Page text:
Think steam engine/locomotive, steamship, airplane, agricultural machinery, hydroelectric power,
….

R.A.
December 7, 2020 10:23 am

The definitive book about the Japanese attack on Pearl Harbor is Day Of Deceit–The Truth About FDR and Pearl Harbor, by Robert B. Stinnett. It was published in 2000 and is currently out of print, but can be found used. Here is what John Toland, Pulitzer Prize winning author of “Infamy” has to say about Stinnett’s book:

“Step by step, Stinnett goes through the prelude to war, using new documents to reveal the terrible secrets that have never been disclosed before to the public. It is disturbing that eleven presidents, including those I admired, kept the truth from the public until Stinnett’s Freedom of Information Act requests finally persuaded the Navy to release the evidence.”

Among other things, Stinnett shows that the U.S. Navy deliberately re-routed all military and civilian shipping so as to avoid the north pacific, giving the Japanese attack fleet a clear path to approach unobserved. U.S. intelligence knew they were coming, they let them come, and concealed this knowledge from Admiral Kimmel at Pearl Harbor.

Dave Anderson
December 7, 2020 12:13 pm

His last note sent shivers down my spine.

God bless you PFC Levine.

John Tillman
Reply to  Dave Anderson
December 7, 2020 4:19 pm

https://airforce.togetherweserved.com/usaf/servlet/tws.webapp.WebApp?cmd=ShadowBoxProfile&type=Person&ID=70876

A great American among almost 3000 who perished so that FDR could achieve world domination.

Which is not to say that defeating European Fascism and Japanese hegemonism weren’t worthy goals.

Janice Moore
Reply to  Dave Anderson
December 7, 2020 5:27 pm

“God bless you PFC Levine.”

Amen. Shalom.

The linked bio of Levine is moving. It is especially poignant in view of the peril the United States of America finds itself in at this very hour. The socialists have never come so close to crushing Liberty as they are right now. God willing, they will fail.

It is despicable that the Democrats and RINOS are willing, gleefully willing, to effectively bulldoze under the gravestone of the American soldiers who gave their all for Liberty.

Gravestones like this one —

================================
🔯

SHERMAN LEVINE
ILLINOIS
PFC AIR CORPS
WORLD WAR II

JUNE 29, 1923 DEC 7 1941

=================================

Hans
Reply to  Janice Moore
December 8, 2020 2:33 am

Pvt Levine, a great American and a war hero.

The blooming flower of our nation youth, sacrificed their
lives for our liberties and the defense of the Republic.

May he sit, rightfully so, on the right-hand-side of The Father.

renbutler
December 7, 2020 1:57 pm

It’s probably “terrific,” not “terrified.”

In today’s English, “terrific” almost always means something good, but it comes from “terrificus,” meaning “causing terror or fear.”

Over time, it came to mean anything of a large magnitude, and then it evolved into something almost uniformly positive in magnitude.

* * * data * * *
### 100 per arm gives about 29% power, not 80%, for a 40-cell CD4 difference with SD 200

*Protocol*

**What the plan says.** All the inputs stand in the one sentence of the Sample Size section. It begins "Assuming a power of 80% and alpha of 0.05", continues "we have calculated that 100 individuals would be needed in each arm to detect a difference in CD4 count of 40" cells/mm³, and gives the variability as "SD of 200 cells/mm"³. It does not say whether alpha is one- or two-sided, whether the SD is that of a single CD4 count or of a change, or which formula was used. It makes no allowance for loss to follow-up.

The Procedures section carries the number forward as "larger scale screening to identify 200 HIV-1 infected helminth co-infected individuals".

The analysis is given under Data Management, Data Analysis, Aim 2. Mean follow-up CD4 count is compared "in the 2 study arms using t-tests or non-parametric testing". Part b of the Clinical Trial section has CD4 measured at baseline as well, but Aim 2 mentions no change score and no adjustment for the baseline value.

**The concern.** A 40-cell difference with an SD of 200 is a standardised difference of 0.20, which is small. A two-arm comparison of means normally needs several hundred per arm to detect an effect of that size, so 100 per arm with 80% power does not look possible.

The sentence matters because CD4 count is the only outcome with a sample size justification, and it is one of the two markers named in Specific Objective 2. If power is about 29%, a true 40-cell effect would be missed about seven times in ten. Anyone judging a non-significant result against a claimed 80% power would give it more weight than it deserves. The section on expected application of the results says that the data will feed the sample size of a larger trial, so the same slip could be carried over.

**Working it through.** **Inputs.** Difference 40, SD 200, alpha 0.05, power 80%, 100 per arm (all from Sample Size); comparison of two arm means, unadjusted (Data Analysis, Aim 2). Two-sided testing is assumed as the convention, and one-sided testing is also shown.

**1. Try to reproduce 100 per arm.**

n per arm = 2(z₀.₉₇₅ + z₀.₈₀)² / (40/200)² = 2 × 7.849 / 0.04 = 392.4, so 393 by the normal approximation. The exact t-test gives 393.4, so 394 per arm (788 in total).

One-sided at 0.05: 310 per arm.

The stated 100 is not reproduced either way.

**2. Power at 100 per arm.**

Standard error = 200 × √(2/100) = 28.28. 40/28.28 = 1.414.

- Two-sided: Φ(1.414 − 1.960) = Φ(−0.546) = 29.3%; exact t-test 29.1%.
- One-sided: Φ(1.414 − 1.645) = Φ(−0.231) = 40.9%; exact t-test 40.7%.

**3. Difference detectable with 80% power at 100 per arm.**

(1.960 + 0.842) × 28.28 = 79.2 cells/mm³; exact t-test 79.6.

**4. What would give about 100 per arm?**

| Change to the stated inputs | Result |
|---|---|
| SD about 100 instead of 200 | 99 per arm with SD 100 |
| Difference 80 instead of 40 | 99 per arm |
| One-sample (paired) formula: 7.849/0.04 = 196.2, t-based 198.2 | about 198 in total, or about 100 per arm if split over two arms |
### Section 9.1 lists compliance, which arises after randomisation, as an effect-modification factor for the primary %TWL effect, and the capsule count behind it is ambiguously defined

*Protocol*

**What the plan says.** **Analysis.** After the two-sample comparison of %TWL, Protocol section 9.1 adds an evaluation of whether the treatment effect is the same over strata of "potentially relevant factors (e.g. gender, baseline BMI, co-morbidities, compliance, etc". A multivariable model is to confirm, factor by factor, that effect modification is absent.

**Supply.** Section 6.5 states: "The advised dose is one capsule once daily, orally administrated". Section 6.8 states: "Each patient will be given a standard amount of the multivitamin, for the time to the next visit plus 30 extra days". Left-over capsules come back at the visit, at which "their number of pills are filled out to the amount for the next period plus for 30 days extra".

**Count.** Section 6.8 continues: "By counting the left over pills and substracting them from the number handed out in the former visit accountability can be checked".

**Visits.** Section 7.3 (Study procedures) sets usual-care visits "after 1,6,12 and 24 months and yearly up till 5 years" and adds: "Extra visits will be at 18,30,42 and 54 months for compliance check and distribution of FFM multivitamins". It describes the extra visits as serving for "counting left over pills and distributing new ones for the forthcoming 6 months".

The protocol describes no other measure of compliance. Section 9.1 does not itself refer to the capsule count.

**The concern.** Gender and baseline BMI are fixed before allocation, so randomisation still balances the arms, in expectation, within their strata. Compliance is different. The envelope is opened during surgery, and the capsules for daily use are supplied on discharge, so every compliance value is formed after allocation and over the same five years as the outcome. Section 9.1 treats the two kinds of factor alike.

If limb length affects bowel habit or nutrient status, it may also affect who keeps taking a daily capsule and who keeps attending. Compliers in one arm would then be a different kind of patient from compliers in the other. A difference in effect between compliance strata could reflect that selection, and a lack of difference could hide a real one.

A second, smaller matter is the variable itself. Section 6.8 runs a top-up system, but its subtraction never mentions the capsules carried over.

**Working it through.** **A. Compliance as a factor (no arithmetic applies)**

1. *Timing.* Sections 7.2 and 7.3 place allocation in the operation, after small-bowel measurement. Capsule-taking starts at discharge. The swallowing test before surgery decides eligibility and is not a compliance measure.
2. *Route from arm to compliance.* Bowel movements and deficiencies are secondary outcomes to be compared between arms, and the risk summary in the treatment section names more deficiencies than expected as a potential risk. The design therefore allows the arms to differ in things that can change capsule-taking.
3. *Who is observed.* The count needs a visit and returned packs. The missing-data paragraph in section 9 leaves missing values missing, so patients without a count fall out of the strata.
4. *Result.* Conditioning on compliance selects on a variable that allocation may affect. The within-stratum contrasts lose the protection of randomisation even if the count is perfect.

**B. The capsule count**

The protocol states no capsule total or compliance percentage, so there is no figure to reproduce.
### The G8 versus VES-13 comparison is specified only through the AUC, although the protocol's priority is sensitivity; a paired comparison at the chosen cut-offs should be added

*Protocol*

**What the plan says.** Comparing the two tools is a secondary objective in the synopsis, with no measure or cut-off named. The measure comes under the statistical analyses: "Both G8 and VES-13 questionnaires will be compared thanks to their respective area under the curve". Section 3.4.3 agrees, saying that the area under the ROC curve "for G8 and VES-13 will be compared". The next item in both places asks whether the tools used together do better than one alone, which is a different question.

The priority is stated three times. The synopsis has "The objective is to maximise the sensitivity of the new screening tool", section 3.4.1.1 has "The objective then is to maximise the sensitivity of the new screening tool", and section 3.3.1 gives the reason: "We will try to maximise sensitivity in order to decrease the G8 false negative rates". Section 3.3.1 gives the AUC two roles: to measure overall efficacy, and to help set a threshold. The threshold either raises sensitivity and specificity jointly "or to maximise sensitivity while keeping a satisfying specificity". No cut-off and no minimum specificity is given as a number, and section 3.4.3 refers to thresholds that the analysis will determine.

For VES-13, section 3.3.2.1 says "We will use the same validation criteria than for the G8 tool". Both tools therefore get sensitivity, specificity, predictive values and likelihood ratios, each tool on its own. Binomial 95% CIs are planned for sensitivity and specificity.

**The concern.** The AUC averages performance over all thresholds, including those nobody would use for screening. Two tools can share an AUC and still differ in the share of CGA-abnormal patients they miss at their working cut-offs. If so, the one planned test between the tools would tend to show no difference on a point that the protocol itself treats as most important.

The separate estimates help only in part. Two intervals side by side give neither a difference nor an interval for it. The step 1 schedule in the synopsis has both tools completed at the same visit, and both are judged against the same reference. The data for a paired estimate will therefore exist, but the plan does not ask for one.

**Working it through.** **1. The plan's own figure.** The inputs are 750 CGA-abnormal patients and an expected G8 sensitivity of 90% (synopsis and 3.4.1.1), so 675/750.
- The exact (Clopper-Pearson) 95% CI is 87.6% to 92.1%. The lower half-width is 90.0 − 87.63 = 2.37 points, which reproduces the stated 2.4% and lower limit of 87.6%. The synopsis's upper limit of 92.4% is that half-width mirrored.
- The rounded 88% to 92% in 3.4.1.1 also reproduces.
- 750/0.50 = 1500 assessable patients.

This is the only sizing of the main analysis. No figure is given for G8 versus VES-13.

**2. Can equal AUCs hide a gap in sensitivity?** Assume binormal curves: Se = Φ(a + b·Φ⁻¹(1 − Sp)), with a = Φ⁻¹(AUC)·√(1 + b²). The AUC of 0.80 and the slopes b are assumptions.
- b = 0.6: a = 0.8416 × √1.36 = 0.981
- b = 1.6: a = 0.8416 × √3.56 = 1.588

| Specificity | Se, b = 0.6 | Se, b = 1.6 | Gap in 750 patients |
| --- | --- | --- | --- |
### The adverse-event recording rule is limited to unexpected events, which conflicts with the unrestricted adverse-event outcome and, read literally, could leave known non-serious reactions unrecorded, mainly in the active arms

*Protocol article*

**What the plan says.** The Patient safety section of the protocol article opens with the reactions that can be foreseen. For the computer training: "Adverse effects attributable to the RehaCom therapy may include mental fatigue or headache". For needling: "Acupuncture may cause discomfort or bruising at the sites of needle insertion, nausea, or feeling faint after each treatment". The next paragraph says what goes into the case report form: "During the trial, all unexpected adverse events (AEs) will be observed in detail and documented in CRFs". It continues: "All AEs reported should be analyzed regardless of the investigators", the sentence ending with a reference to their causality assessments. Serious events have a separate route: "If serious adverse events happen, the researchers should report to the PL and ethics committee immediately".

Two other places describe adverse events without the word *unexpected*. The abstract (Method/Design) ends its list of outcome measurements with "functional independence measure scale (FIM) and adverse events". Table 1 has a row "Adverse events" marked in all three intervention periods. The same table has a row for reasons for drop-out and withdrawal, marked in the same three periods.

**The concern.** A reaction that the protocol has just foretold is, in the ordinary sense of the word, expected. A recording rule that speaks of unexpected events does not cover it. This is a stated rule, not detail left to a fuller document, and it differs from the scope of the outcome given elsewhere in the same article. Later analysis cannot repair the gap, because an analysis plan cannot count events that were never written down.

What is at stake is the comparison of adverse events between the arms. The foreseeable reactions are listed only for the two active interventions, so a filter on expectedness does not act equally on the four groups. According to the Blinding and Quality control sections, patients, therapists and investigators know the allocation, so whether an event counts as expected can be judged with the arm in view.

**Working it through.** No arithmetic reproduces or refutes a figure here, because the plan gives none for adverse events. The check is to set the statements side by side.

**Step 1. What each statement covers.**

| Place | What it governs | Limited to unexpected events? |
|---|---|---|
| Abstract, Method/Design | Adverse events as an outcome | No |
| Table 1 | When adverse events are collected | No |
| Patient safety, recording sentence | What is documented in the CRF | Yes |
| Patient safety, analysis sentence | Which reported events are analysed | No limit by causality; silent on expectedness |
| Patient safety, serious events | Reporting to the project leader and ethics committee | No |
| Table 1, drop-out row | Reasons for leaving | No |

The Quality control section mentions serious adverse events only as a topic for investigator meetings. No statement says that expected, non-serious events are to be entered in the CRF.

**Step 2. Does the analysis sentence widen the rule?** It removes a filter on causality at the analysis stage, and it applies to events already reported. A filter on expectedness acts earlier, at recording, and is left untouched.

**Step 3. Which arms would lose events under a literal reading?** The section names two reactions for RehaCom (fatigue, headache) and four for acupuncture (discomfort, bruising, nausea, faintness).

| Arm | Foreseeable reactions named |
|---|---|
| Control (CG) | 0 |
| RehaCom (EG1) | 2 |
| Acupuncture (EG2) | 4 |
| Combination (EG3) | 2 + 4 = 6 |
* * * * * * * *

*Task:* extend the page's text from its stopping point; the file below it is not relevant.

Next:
Windsong
December 7, 2020 2:03 pm

Paul, I believe the word you highlighted to be “terrific.” In 1941 the primary definition of terrific was much different than common usage today. My old 1975 edition of Webster’s defines terrific as, 1 a: exciting or fit to excite fear or awe; 1 b: very bad. Synonymous cross-reference: Terrible.

Robert MacLellan
December 7, 2020 3:05 pm

Admiral Kimmel was busily engaged in war preparations as was his duty, concentrating his units and fully provisioning them in preparation for a surge. Oahu was perceived as a safe harbour as it was thought to be too shallow for torpedo attack. The lessons of the british attack at Taranto a year earlier had not been learned. Taranto had also been believed to be too shallow for torpedos. Imho his worst failing was having no luck.

John Tillman
Reply to  Robert MacLellan
December 7, 2020 4:14 pm

Kimmel had failings, but basically was a sacrificial lamb.

Mike Sexton
Reply to  John Tillman
December 7, 2020 6:38 pm

I don’t know, have to consider Short also.
But my opinion is after they were both given “war warnings “ they should have been at a higher state of alert. They could have been flying PBYs on search grids to cover the anchorage and their asses
PBYs had good range

John Tillman
Reply to  Mike Sexton
December 7, 2020 7:42 pm

PBYs did, but Pearl had just one squadron, VP-14, in December 1941. One of its three planes on patrol on December 7 attacked a Japanese midget sub.

Sustaining patrols far to the north would have taxed the squadron to the max.

Tom Abbott
December 7, 2020 4:39 pm

December 8 is freedom day. Freedom from having to listen to any more Medicare advertisements for another year. Today, December 7, is the last day to sign up.

Hans
Reply to  Tom Abbott
December 8, 2020 2:47 am

Mr Abbott, how ironic that Medicare plans end on Pearl Harbor Day?

One of the best series of comments by posters, I have ever read. A number
of them were quite brilliant indeed. [Craig of OZ]

It should be noted, that today’s nightly network pseudo news [ABC, CBS, NBC]
had no segment devoted to the attack on Pearl Harbor, other than just a
fleeting comment.

America, is again under attack but this time from it’s own “fifth column.”
May God have mercy on us!!

Tom Abbott
Reply to  Hans
December 8, 2020 8:37 am

“Mr Abbott, how ironic that Medicare plans end on Pearl Harbor Day?”

Well, much to my chagrin, the Medicare commercials are still being broadcast today!

Tom Abbott
Reply to  Hans
December 8, 2020 8:47 am

As for Pearl Habor Day, we should publicly honor the veterans who took part, and the Leftwing Media is derelict in their duty by not even mentioning it.

There’s no need to punish the Japanese further for the big mistakes some of their leaders made in the past. We are friendly now, and we should remain so, to the benefit of both, because we understand each other a lot better now than then, and we don’t have to fight each other to advance our interests, we can cooperate instead, and it works out a lot better.